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Class Modifiers in Dart 3 Explained with Example

Class Modifiers in Dart 3 Explained with Example

Class Modifiers in Dart 3 Explained with Example

Dart is a programming language that is free to use for the development of projects. However, it delivers excellent flexibility and power to its team of developers. Class modifiers in Dart 3 has many new specifications and features, like records, patterns, and class modifiers.

This article will cover the latest class modifiers, adding value to the Dart or Flutter developer.

What are class modifiers?

If you have worked before with a Dart programming language, then you have a clear idea about declaring the classes directly with the class keyword, like:

class MyClassA {}

Else, declare an abstract class to define the interface in Dart with an abstract keyword and then integrate it with the implements, just like:

abstract class MyClassB {}
class MyClassC implements MyClassB {}

Also, integrating a non-abstract class in your Dart application will give an error at compile time. It is displayed to contain all the member definitions of the class you claim to integrate.

Let’s see an example of an abstract class that would be integrated into the other classes:

Example of an abstract class

abstract class AbstractClassA {
abstractMethod();
}
class MyFirstClass implements AbstractClassA {} // Error.
class MySecondClass implements AbstractClassA {} // Error.

You must have an idea why this error occurs, right? If not, then the reason for this is that a class that implements an abstract class should define all its members:

abstract class AbstractClassA {
abstractMethod();
}

class MyFirstClass implements AbstractClassA {
 @override
 abstractMethod() => "randome text";
} // Ok.

class MySecondClass implements AbstractClassA {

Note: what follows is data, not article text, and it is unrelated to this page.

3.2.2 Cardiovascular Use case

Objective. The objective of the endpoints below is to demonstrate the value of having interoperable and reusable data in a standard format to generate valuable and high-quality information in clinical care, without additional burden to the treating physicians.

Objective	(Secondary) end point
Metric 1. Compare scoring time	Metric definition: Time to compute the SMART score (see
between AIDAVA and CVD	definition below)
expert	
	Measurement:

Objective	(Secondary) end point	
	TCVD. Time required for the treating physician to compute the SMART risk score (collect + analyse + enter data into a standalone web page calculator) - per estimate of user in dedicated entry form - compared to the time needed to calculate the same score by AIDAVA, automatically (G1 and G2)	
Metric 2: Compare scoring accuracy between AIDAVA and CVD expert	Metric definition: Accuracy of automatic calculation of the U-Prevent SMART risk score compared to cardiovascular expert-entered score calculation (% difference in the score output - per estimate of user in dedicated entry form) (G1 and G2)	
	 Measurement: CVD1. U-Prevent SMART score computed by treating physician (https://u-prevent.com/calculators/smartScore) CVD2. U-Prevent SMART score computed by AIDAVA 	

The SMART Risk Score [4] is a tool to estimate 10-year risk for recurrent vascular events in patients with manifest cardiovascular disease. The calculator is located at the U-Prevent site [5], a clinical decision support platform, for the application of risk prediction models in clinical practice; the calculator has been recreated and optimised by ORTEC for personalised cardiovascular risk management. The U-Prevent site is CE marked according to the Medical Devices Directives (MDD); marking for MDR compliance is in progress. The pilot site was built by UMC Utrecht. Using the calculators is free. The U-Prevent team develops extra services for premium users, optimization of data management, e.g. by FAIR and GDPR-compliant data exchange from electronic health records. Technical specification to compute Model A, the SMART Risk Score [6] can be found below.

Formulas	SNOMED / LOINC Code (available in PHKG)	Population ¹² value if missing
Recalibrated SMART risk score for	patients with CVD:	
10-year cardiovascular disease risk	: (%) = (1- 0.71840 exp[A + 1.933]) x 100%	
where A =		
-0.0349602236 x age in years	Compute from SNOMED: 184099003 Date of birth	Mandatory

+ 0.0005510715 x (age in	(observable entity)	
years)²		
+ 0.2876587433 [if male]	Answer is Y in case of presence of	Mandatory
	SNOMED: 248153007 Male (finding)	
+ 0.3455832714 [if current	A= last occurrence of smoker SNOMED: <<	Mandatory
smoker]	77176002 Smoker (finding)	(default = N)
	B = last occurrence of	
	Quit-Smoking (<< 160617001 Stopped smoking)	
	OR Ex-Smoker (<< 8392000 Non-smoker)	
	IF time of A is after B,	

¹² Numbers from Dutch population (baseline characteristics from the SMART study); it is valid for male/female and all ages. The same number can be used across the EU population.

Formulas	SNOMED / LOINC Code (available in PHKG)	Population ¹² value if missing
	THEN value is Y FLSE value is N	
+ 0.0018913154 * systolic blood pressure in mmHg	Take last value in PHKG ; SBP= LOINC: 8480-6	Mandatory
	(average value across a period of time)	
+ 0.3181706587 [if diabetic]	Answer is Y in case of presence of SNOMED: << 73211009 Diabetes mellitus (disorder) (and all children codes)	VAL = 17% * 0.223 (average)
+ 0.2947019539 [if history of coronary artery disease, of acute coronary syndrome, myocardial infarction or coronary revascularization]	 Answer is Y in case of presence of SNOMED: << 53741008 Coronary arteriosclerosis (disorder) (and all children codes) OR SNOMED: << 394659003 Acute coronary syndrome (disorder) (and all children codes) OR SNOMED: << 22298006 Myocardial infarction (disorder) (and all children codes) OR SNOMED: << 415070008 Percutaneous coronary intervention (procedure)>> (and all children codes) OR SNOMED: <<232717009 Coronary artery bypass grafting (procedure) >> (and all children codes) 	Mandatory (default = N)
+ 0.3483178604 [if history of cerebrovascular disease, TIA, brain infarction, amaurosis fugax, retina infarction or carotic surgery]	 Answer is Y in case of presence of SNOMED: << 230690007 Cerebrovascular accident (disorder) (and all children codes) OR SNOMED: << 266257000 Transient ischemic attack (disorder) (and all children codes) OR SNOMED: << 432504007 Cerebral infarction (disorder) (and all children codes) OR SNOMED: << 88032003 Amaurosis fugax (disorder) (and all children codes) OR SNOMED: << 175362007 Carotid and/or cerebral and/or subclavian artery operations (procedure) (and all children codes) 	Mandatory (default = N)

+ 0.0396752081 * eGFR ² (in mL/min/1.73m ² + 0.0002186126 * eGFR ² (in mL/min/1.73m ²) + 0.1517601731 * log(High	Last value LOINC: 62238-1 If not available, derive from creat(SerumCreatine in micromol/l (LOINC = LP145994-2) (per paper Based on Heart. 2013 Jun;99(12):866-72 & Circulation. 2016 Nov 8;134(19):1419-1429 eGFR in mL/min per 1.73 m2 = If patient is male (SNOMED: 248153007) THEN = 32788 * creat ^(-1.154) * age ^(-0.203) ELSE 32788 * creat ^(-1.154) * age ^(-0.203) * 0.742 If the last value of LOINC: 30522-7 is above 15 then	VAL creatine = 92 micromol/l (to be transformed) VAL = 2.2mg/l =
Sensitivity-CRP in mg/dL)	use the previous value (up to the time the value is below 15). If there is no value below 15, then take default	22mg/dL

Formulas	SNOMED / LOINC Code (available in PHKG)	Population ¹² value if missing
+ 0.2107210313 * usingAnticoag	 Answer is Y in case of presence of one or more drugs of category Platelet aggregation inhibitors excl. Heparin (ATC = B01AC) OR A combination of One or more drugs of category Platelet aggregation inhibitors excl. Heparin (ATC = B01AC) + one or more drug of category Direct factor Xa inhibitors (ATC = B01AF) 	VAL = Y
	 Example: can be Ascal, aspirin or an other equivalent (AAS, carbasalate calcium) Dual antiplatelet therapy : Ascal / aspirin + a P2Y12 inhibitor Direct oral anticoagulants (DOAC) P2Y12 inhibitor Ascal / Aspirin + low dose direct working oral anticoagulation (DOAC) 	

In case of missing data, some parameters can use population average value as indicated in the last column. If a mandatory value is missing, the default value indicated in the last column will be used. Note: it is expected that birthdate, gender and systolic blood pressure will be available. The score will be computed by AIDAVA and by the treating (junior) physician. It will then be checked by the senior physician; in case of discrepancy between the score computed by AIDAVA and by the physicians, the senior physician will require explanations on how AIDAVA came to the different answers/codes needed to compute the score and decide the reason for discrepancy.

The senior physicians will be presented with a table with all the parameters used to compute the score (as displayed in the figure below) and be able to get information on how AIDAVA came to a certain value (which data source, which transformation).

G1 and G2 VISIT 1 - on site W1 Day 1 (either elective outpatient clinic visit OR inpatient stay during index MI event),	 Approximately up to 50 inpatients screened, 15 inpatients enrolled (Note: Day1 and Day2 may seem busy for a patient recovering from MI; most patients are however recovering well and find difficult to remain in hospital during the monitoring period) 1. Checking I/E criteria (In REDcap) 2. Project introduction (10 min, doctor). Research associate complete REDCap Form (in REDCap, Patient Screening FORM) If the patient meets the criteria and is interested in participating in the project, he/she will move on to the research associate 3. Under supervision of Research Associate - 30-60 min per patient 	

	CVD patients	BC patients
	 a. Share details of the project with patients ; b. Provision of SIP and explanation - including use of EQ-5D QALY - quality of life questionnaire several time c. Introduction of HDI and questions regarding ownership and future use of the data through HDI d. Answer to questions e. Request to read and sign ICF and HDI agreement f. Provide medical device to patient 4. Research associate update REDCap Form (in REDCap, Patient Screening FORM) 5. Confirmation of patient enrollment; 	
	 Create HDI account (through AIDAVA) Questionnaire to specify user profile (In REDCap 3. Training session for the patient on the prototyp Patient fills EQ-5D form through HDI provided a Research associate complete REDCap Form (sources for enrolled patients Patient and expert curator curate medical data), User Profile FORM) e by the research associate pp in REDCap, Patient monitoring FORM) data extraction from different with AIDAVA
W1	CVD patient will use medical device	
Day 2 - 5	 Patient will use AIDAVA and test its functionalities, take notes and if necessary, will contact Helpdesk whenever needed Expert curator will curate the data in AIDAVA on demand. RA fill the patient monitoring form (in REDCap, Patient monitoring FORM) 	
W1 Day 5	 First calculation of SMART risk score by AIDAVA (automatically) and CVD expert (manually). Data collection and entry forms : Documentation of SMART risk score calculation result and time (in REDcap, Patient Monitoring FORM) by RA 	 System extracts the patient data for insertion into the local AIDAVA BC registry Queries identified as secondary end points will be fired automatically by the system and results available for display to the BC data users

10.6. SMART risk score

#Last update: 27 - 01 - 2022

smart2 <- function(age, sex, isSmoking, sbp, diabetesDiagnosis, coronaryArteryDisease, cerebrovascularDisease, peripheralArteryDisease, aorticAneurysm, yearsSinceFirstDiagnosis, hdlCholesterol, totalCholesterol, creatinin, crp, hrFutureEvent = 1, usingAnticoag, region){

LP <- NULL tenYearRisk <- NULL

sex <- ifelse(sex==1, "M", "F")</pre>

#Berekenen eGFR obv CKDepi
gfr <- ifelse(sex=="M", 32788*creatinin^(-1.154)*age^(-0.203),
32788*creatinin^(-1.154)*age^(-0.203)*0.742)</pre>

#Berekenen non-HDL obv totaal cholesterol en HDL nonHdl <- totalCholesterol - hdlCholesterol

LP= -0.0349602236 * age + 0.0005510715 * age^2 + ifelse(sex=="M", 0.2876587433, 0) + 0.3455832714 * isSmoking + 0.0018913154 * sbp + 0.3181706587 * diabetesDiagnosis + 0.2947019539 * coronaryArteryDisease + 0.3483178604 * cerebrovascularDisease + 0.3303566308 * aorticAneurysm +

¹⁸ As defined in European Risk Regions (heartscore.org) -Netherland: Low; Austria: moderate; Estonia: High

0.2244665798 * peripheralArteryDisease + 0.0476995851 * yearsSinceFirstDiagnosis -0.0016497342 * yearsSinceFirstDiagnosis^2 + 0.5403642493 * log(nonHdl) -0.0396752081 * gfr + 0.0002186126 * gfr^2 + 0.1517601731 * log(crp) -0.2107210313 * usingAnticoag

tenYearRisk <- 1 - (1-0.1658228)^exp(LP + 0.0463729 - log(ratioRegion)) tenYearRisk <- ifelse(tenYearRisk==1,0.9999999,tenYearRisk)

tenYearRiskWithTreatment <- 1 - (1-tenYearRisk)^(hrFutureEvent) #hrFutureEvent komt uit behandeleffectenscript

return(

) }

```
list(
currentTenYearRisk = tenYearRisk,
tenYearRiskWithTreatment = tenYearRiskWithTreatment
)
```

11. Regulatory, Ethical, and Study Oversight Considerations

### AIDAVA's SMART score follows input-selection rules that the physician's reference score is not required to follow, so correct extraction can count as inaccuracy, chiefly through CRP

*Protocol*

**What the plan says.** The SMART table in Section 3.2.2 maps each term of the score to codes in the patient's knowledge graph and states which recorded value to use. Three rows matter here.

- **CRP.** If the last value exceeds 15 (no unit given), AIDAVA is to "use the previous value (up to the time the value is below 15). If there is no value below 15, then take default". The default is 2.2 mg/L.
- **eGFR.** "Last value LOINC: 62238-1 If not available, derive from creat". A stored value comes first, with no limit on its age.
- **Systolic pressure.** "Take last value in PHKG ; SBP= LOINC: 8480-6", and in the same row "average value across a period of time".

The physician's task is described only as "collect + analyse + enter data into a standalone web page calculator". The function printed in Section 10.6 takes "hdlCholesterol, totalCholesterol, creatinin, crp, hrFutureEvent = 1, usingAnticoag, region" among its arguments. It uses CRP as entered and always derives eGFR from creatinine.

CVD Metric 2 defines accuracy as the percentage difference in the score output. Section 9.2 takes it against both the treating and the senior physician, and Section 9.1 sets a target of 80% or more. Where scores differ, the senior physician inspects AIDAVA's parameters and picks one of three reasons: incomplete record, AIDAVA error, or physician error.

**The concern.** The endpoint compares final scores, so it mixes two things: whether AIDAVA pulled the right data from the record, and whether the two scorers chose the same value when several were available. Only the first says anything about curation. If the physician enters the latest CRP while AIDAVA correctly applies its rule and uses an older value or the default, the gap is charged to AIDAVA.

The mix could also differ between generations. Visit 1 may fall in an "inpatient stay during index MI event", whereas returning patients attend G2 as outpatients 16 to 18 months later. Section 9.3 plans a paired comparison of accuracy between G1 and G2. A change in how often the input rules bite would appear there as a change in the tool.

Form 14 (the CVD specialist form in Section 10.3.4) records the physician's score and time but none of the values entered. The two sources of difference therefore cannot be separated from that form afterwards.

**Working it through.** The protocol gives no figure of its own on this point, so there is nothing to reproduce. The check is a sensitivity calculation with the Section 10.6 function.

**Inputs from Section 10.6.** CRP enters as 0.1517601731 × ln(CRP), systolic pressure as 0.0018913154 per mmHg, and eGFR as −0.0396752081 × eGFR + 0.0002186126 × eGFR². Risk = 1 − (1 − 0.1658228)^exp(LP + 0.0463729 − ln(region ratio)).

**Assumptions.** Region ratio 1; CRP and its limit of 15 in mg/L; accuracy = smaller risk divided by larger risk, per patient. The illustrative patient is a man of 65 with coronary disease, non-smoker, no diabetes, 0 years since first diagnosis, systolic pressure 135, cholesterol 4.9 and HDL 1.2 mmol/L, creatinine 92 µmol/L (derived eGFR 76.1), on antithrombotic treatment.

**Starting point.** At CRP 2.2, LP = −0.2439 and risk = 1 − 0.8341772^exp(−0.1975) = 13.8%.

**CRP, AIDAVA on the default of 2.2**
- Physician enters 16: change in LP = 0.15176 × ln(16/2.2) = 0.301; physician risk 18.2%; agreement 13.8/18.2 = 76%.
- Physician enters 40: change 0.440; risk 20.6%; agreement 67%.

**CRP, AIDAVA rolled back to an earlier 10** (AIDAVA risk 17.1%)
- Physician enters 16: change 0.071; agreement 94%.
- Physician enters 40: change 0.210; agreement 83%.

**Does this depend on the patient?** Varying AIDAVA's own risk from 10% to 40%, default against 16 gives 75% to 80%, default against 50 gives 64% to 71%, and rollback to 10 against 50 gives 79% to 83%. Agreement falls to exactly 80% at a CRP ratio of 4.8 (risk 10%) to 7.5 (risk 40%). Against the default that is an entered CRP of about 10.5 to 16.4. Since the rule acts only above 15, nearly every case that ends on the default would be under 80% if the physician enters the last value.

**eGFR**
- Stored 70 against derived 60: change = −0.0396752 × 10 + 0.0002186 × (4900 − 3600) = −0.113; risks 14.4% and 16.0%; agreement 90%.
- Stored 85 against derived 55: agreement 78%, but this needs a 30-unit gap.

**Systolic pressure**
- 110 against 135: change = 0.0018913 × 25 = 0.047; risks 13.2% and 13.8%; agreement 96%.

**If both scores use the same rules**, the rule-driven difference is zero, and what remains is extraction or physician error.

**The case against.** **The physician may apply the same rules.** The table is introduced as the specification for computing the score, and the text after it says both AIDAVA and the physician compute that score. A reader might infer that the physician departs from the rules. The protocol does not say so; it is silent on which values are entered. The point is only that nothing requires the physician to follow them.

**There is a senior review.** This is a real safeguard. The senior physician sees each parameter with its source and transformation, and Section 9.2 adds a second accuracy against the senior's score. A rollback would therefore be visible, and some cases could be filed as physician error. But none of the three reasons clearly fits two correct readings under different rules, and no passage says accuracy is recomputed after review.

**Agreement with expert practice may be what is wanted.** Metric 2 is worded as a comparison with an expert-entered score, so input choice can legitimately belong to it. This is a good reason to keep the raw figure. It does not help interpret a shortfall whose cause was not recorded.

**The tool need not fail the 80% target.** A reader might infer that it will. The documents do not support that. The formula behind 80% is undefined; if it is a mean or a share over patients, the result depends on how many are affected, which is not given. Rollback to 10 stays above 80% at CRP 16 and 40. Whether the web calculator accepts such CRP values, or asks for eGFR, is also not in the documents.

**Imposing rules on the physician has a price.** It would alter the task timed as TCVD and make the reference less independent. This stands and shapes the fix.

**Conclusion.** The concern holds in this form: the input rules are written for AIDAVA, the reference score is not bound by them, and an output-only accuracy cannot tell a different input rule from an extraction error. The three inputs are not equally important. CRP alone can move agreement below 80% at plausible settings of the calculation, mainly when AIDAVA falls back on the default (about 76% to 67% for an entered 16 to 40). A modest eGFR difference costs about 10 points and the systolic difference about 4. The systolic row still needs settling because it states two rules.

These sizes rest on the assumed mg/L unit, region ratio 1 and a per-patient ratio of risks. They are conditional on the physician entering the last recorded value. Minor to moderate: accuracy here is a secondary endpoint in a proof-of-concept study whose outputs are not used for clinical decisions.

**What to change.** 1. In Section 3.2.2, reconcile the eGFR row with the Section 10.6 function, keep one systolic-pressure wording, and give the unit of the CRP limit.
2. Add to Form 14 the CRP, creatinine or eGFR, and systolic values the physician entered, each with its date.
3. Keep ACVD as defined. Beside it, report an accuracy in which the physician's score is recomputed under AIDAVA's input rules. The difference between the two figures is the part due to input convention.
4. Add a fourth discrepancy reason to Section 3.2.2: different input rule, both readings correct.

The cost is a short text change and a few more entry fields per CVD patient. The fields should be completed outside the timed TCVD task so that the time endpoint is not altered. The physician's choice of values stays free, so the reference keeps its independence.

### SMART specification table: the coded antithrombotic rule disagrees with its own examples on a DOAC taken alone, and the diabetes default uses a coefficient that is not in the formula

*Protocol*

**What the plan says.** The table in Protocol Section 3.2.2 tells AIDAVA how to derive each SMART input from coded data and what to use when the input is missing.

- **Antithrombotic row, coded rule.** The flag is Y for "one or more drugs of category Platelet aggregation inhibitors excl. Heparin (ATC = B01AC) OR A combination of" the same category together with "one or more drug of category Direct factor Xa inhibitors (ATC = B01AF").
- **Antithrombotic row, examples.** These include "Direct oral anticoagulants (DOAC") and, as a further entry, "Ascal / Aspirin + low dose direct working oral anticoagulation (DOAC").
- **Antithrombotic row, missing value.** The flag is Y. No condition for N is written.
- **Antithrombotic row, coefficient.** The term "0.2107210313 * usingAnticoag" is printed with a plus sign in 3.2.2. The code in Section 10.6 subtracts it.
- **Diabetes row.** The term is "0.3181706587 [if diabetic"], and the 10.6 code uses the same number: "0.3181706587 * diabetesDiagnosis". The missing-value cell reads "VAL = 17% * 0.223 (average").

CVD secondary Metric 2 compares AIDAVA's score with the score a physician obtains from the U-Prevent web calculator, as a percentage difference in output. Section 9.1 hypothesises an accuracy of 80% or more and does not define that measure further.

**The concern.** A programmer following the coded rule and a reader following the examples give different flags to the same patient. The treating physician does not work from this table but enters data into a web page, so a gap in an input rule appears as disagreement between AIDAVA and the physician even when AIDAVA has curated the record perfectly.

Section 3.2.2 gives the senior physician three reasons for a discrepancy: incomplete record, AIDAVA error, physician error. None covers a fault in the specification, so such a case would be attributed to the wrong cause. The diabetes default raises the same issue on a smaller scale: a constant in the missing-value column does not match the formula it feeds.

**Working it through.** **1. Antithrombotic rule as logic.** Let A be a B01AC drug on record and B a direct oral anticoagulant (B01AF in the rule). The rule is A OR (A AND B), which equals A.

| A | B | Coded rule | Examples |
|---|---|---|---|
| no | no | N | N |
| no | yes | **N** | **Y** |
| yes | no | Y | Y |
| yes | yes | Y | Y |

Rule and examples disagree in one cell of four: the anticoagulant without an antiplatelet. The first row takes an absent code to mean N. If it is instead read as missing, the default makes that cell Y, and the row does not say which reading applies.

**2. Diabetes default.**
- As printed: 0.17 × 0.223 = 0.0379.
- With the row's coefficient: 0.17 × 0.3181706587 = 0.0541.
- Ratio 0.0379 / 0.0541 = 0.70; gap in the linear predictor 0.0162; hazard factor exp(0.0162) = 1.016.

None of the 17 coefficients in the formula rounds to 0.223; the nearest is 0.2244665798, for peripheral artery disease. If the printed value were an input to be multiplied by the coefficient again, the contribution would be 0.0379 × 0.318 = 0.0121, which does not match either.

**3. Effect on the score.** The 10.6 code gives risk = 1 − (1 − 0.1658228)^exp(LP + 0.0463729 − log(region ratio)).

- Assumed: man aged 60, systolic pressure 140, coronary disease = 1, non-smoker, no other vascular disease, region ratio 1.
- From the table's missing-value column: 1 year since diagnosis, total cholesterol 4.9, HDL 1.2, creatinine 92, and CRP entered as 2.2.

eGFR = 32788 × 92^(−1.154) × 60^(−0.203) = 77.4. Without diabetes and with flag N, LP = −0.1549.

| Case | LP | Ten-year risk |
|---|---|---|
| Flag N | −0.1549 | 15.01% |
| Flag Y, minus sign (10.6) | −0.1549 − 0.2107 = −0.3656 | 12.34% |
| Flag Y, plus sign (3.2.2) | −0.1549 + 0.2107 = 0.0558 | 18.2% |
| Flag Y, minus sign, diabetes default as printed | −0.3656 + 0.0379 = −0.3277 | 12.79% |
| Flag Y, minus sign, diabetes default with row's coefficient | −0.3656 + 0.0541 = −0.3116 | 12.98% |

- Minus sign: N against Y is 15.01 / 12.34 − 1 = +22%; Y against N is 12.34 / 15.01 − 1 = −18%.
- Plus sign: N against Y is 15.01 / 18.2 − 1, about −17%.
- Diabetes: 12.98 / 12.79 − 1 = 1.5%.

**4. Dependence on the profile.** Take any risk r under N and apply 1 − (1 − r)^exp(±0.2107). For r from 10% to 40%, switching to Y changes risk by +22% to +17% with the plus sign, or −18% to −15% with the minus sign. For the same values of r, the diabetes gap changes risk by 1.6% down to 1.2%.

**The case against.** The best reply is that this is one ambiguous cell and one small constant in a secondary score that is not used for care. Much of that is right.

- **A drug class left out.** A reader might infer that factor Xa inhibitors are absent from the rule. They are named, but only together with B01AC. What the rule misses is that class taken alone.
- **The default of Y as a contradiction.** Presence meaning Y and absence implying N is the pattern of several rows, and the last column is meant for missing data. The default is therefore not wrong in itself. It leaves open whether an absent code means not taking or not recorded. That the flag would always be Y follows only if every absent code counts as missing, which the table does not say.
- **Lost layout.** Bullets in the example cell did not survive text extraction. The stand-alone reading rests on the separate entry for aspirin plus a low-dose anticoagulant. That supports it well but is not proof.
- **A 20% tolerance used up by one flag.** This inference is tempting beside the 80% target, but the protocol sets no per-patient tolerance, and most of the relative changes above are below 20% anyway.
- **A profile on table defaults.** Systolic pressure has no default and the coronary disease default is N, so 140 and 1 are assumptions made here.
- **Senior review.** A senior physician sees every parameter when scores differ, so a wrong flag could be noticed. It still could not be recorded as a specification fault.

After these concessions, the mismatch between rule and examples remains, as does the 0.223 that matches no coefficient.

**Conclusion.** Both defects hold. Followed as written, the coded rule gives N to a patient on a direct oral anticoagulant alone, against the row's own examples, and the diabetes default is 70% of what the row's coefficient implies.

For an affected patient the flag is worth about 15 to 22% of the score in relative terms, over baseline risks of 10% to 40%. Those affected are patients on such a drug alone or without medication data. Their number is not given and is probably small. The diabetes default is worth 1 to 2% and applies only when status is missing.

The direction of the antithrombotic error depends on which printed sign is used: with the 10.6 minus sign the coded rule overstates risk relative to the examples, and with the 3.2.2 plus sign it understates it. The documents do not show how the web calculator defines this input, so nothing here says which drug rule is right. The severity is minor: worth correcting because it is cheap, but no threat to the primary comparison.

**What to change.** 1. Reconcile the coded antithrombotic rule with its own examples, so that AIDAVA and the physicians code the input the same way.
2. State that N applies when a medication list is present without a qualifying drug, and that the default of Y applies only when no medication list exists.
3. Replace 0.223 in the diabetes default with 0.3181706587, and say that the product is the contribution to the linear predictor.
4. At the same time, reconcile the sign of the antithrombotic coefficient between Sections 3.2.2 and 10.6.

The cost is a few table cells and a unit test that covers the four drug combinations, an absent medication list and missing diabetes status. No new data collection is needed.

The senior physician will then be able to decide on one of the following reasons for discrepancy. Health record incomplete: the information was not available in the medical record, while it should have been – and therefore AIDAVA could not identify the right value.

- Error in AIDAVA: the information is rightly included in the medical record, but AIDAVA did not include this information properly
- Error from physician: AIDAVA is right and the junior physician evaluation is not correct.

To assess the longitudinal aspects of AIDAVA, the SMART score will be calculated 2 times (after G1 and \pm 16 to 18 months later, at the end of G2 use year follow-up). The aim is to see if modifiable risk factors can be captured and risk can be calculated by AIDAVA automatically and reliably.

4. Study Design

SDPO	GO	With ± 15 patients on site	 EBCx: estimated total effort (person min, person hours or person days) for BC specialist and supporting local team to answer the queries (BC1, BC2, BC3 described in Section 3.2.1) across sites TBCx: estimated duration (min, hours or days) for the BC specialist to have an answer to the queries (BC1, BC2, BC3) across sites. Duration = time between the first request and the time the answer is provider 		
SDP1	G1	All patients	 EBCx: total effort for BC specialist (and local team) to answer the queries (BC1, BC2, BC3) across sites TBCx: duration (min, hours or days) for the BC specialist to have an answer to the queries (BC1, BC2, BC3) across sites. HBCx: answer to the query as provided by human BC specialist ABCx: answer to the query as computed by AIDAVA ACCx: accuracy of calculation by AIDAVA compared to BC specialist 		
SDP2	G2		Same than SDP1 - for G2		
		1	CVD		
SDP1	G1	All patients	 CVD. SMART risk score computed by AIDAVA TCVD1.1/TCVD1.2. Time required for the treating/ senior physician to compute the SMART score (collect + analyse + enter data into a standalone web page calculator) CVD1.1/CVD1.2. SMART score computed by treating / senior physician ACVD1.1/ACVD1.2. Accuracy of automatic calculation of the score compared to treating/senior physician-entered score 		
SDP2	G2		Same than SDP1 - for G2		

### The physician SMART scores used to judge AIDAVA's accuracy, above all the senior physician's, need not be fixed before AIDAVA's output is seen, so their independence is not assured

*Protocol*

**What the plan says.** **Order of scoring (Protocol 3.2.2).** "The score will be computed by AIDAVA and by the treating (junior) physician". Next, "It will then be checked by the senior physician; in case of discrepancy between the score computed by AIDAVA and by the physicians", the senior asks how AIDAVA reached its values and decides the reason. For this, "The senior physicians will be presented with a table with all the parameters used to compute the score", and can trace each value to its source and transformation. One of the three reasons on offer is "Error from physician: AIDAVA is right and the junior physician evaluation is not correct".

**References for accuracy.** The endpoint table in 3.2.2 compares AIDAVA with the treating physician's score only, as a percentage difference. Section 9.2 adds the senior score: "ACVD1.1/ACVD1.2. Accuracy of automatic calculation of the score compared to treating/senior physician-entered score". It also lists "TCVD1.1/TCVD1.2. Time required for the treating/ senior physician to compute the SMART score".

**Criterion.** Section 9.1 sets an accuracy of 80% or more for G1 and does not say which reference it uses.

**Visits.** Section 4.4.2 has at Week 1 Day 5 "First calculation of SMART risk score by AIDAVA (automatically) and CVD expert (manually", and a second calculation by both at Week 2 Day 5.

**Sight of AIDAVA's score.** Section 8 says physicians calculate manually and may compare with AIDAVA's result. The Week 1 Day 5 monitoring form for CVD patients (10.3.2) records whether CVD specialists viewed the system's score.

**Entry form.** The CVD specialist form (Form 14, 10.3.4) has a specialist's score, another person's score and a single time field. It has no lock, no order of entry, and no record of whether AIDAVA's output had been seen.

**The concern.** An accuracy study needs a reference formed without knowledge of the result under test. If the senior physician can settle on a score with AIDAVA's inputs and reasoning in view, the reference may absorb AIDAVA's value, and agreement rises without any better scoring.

@override
 abstractMethod() => "randome text";
} // Ok.

Otherwise, imagine if we were required to identify another abstract method in AbstractClassA:

abstract class AbstractClassA {
abstractMethod();
anotherAbstractMethod();
}

Now compile an error that will be thrown in the code, informing us that MyFirstClass and MySecondClass must define the new method.

It is a highly complex issue when working on Dart or Flutter package apps. Anyone can implement your class on its own and use it. A newly declared abstract method in AbstractClassA will usually require a breaking change in the code to implement and will also definitely be defined.

In that scenario, Flutter experts rely on informing their package users through documentation and also commenting on the documentation.

New class modifiers in Dart 3

An earlier example was one of the significant reasons for similar problems when developing, extending, and integrating the class into other codes.

Also, new class modifiers come into play, and we will explain each one with an example use case.

The final class modifiers in Dart 3

A new final class modifier that can be declared like:

final class FinalClass {}

It allows the FinalClass to be built and will prevent all the other options like integrating it, extending it, or using the mixin class. Let’s see an example below:

// All following lines will throw an error; a final class can only be constructed
class Class1 extends FinalClass {}
class Class2 implements FinalClass {}
class Class3 with FinalClass {}
mixin Mixin on FinalClass {}
enum Enum implments FinalClass {}

Simultaneously throw a compile error just by informing you that FinalClass is a final class, and because of that, it is intended only to be developed:

var myFinalClass = FinalClass(); // OK, we can do this only.

It is useful when you have a class that you wish to use only within your Flutter library or package so that no one else can simply build upon it or reflect from it, as it will prevent all of that.

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The interface class modifiers in Dart 3

To showcase the interface class modifier, declare the two dart libraries, i.e., lib_a and lib_b.

Inside lib_b, we will develop the simple new class B:

library lib_b;
class B {
 void doSomething() {
   print('Doing something');
 }
}

Now, we have a library that consists of just one class, which is B, and we are marking that class with a new interface class modifier:

library lib_b;
interface class B {
 void doSomething() {
   print('Doing something');
 }
}

It permits class B to be used within the library (lib_b) without restrictions.

library lib_b;
interface class B {
 void doSomething() {
   print('Doing something');
 }
}
class BB extends B {
 @override
 void doSomething() {
   print('Doing something else');
 }
}

It will work like that; you are in the same library and didn’t find any difference as a developer. But if we import the lib_b library inside another library that is lib_a, it tries to extend the B class, which is prevented. As this interface permits a class to be implemented but not extended: